Children's Literature - Marilyn CourtotWhat a sighthot rocks and what looks like a fountain of flames are spewing from an erupting volcano. This is no force to be taken lightlyvolcanoes can be destructive, but they are also very important in the life cycle of the earth. Volcanoes create new land and provide nutrients to produce rich farm land. Young readers will learn all about what makes a volcano erupt and what defines an active, dormant, and extinct volcano. The people who study volcanoes (volcanologists) are often put into dangerous situations. Having visited Pompeii and Herculaneum, I have seen what the power of an erupting volcano can do. Yet, people still live near potentially dangerous volcanoes. The pictures and diagrams are excellent and readers will learn quite a bit in this nonfiction science reader. The closing pages have a "Words to Know" section and "Fun Facts" which identifies the four types of volcanoes. A level 3 book in the "Time for Kids" "Science Scoops" series.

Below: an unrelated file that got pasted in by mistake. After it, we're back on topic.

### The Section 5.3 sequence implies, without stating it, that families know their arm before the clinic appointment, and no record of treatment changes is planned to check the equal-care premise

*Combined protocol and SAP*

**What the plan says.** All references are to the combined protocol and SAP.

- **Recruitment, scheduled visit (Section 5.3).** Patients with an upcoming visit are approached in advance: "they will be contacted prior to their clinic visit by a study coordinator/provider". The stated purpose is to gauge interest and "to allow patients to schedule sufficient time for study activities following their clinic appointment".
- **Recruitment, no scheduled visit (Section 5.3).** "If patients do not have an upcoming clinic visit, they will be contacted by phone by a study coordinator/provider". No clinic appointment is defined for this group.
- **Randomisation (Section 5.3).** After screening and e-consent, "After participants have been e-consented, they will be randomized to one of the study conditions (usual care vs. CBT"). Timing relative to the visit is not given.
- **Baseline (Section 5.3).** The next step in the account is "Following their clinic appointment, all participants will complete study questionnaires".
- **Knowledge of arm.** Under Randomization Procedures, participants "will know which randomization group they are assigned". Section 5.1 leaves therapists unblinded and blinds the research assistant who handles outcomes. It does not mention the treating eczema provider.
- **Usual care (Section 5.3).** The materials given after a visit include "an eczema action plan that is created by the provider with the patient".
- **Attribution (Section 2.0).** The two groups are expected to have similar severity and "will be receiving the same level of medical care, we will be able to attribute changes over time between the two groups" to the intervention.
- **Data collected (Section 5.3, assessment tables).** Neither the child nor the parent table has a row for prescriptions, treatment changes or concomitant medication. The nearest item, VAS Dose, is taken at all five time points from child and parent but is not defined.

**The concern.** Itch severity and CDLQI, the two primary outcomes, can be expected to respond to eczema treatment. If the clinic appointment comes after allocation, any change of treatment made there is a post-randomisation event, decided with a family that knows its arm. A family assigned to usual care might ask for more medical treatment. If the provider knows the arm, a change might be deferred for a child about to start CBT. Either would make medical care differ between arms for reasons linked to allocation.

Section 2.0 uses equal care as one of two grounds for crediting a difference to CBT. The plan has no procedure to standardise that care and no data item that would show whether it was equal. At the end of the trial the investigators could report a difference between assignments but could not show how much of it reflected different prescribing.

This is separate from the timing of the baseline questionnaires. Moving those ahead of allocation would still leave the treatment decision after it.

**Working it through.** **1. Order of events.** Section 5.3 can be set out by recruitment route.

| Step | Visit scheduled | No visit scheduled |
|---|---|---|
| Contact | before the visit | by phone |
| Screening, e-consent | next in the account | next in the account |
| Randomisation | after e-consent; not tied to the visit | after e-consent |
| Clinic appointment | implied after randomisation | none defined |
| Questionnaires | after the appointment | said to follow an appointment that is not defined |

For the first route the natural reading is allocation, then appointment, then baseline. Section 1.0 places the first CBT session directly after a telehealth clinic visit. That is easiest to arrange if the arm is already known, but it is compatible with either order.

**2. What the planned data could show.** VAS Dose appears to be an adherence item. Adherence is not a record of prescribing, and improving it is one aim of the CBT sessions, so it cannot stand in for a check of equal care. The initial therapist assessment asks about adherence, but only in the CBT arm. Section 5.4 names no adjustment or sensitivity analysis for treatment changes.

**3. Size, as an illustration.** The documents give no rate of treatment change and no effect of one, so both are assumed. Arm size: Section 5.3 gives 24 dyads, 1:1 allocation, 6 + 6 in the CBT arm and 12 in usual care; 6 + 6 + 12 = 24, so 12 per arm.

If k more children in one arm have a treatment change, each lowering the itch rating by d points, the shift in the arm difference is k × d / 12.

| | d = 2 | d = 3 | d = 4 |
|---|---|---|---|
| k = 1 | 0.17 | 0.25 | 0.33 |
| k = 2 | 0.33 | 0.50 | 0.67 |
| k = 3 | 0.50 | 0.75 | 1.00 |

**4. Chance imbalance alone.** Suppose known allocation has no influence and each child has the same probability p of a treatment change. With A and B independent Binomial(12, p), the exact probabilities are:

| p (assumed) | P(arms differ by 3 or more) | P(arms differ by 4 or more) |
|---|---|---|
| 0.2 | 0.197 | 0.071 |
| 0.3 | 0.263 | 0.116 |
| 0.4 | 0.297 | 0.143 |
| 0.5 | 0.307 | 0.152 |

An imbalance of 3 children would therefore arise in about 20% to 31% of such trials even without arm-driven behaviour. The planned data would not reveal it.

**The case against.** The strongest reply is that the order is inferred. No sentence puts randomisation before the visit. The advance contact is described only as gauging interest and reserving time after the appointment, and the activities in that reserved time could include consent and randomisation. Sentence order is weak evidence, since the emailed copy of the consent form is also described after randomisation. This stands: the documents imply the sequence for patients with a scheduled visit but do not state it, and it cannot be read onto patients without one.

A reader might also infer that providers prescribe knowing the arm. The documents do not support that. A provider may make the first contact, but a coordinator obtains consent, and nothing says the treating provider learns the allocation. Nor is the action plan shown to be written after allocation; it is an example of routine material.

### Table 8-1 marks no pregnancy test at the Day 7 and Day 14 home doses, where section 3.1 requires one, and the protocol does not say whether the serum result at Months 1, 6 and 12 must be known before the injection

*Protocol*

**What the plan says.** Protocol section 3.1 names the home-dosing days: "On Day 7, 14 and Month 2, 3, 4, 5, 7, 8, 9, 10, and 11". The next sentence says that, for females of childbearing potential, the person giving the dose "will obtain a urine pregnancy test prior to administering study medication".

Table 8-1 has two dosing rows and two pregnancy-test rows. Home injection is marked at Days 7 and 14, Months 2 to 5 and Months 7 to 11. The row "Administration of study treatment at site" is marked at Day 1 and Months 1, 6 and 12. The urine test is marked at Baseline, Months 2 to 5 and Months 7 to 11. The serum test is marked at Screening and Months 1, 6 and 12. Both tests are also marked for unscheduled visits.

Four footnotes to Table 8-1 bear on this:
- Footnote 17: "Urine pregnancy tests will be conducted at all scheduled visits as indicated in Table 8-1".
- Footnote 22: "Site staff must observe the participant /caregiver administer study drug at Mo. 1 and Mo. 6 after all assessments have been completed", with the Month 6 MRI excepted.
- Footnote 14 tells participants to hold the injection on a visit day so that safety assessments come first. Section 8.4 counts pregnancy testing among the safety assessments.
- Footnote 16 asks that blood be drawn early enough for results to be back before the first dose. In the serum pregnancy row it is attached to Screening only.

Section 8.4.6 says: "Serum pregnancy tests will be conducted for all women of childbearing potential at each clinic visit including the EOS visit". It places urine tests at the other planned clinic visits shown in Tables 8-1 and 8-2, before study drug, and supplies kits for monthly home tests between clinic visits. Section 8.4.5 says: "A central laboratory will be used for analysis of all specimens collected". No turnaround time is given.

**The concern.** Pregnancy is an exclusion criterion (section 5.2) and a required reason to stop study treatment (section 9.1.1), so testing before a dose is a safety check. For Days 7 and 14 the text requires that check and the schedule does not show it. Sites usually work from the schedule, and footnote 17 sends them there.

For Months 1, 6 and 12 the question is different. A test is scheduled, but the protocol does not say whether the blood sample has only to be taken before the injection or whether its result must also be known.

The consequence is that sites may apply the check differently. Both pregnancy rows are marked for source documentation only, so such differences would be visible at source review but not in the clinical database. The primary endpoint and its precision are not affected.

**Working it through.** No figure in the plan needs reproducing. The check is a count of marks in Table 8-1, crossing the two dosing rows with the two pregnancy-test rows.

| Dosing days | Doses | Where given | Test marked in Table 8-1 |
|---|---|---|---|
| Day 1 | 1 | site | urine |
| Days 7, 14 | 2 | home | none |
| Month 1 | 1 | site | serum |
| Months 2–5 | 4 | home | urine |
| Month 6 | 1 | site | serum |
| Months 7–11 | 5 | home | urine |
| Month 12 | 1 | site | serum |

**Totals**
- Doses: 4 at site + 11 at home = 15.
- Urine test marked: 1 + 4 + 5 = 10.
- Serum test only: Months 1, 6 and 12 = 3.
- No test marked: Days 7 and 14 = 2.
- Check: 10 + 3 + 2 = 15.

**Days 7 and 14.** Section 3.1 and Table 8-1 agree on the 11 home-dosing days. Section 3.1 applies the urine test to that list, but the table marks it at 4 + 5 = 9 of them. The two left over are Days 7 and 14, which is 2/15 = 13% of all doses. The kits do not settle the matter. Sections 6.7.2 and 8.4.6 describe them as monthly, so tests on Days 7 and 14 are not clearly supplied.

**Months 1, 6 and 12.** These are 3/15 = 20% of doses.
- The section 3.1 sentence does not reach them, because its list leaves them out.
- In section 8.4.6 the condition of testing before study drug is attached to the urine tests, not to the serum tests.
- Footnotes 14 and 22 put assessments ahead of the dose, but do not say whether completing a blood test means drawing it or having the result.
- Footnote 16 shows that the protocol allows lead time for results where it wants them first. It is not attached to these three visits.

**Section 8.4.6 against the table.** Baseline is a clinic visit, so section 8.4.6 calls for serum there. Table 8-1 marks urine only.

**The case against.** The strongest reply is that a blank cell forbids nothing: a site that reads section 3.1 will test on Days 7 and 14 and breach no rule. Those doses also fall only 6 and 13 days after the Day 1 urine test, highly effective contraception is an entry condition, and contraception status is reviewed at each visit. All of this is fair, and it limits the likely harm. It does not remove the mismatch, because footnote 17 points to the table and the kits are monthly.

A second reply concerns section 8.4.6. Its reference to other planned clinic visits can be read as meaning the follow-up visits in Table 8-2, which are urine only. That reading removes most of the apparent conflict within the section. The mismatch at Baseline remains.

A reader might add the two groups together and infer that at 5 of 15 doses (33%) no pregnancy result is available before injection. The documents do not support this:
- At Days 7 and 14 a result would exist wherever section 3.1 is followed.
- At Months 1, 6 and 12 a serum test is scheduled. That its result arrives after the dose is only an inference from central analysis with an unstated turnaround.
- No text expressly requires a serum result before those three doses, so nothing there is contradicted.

Get the inside scoop on the world's most explosive mountains!
- Meet a volcanologist
- Discover why volcanoes erupt
- Visit the world's hot spots
- Learn more than forty fun facts about volcanoes
Kirkus ReviewsOne of the latest in the Science Scoops series, this is a level 3 intended for confident readers. Organization is one of the stronger points. Information about volcanoes is presented in four short chapters. Chapter one introduces volcano vocabulary and basic facts, and includes a cross-sectional diagram. The second chapter profiles the work of volcanologists. Some of the world's more famous volcanoes and the Ring of Fire are the focus of chapter three. Finally, the fourth chapter looks at ways people have learned to live with volcanoes, harnessing their power for positive uses. Young readers will be especially fascinated by the list of quick factoids found at the back. While vocabulary is defined within the text, a "Words to Know" section recaps their meanings. Stunning photographs that are well-labeled will attract a wide audience. Unfortunately, there is no bibliography or list of resources for further reading-flaws that are common in this and other series produced by TIME. Both a good starting point for learning about volcanoes and an easy-reader resource for information. (Nonfiction. 7-9)
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